It appears selected companies were given access to more features of the Google+ API. Now, that’s lame. There are two sides of this: what companies get from it, and what google gets. And it’s a stupid move from whichever perspective you look at it.
- The chosen companies are already market leaders. Why would google give them even more competitive advantage. It looks rather unfair to other companies that are trying to compete with “the chosen ones”. Yeah, Google doesn’t have to be fair. Well, it does, if it wants to retain its image of an open and “not evil” company. If Oracle or Apple have done that – well, whatever, you’d expect it from them anyway. But Google is different, right?
- Even if the above point is nonsense, having just a few companies use the API would provide way less feedback than if it was open. And that’s what they try to do – make a better API. Wait, they can’t make a good API without someone else using it for a long time? You design an API, label it “version one”, and if it turns out to be horrible, improve it with minor tweaks or make “version two”. It worked pretty well for companies that didn’t know how to scale APIs (twitter, facebook). So it should work for Google.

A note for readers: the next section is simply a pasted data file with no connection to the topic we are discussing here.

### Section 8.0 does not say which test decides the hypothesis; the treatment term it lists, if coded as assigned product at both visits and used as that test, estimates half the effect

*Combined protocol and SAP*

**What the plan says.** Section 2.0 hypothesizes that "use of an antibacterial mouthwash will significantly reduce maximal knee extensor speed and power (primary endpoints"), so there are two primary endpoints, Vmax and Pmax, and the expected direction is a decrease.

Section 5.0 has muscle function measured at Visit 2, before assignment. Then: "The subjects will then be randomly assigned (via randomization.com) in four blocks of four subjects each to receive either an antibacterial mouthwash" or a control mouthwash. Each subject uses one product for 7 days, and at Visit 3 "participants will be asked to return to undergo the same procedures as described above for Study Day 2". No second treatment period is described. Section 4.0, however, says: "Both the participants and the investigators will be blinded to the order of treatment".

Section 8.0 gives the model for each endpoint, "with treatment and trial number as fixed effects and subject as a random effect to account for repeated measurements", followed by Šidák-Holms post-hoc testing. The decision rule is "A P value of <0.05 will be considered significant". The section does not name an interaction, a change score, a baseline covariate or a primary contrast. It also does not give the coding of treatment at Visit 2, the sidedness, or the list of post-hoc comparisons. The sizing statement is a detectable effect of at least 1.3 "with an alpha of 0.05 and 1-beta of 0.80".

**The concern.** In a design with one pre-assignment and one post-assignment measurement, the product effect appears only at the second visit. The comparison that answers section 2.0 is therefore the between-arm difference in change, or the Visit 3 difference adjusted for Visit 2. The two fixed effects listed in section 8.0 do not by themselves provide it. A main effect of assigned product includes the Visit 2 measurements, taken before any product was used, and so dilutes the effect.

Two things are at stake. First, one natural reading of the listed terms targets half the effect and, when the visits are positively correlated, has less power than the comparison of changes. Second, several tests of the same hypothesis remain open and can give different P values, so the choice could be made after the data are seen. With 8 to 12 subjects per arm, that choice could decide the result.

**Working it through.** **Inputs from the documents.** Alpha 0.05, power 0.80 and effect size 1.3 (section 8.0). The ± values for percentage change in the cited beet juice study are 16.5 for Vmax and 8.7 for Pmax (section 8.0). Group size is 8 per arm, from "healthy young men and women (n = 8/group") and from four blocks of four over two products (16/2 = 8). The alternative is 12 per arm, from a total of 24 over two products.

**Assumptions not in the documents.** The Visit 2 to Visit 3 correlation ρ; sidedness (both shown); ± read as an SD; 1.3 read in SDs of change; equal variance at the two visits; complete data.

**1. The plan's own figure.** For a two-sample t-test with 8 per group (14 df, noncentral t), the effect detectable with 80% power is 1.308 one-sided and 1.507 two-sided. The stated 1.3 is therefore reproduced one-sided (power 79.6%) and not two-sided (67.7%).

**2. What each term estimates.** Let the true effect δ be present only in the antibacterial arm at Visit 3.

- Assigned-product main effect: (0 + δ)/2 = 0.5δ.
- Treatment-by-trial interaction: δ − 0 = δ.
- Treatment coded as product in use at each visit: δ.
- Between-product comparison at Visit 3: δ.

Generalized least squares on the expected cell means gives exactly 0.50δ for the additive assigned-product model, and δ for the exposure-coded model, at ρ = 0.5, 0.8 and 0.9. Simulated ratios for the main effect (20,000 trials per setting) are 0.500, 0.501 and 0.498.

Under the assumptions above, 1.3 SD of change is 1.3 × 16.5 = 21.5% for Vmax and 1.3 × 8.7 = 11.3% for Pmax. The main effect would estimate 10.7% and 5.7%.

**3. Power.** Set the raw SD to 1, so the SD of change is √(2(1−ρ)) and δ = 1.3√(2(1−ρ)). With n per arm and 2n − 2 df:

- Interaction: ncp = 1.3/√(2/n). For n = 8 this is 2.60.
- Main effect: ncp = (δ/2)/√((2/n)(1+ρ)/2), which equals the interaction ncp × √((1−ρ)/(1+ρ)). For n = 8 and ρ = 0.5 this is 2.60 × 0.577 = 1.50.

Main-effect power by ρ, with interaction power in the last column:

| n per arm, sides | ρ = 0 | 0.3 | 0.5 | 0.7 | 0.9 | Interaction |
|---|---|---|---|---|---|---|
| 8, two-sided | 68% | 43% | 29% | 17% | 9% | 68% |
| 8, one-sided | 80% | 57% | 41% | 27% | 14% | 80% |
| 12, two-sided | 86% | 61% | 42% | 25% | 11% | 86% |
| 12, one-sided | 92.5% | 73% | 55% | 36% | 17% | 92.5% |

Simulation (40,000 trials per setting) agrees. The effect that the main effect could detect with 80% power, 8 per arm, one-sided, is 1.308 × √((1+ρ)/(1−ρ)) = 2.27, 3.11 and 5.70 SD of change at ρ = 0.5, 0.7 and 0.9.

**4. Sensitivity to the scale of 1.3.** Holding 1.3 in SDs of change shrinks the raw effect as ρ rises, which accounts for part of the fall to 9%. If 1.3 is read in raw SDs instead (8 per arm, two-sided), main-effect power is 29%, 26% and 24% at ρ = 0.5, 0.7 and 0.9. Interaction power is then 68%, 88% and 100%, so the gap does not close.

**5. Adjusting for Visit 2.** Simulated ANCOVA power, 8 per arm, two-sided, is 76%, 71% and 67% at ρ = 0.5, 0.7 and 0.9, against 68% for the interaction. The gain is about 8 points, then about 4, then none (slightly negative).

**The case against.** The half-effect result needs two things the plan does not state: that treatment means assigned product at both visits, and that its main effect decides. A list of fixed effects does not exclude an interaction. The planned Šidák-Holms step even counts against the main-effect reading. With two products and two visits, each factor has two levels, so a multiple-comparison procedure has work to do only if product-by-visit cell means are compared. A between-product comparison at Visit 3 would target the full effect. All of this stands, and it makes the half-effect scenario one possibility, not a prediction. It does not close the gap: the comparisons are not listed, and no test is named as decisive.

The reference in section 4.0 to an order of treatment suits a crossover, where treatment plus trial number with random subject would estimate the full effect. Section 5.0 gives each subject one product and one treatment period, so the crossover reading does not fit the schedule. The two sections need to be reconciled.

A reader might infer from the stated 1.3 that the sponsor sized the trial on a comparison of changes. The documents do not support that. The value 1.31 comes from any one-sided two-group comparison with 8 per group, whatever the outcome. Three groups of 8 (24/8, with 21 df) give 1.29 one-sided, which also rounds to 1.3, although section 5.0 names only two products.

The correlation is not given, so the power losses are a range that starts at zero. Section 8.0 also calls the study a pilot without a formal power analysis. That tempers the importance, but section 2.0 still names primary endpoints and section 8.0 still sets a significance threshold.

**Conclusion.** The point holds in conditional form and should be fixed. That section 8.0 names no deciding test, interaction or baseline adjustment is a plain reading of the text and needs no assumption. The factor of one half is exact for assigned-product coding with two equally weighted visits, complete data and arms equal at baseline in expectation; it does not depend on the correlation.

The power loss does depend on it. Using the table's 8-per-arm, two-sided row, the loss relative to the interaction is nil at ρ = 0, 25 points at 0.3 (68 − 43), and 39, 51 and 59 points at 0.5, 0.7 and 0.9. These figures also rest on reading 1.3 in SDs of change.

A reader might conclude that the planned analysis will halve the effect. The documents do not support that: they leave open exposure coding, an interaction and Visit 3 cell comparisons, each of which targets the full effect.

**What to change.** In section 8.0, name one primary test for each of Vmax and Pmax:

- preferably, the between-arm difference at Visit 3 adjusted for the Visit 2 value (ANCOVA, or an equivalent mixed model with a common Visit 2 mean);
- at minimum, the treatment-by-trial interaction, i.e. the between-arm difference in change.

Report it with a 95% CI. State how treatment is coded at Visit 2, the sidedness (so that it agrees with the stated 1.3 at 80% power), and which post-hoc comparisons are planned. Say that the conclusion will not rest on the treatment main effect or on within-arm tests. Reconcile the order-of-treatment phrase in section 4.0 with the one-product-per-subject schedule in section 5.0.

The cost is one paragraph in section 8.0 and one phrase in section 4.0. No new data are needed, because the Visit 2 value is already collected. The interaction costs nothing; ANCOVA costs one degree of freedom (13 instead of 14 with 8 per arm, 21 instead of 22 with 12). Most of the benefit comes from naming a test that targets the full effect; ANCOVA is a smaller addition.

By the way, they did the same with games. A few companies were given the privilege to build games. What happened? All the games I tried were crap. That’s not how the open market functions – you don’t choose the best ones – they compete for it.
This rant has nothing to do with the fact that my startup wants the Pages API. It doesn’t – welshare doesn’t even support Facebook pages (because it’s for power users, not for companies). But I just wanted to point out that this kind of decisions are not doing any good to Google+.
And something else – it’s almost December, and they still haven’t released the sharing and circles APIs. Waiting for all the buzz to die, or what?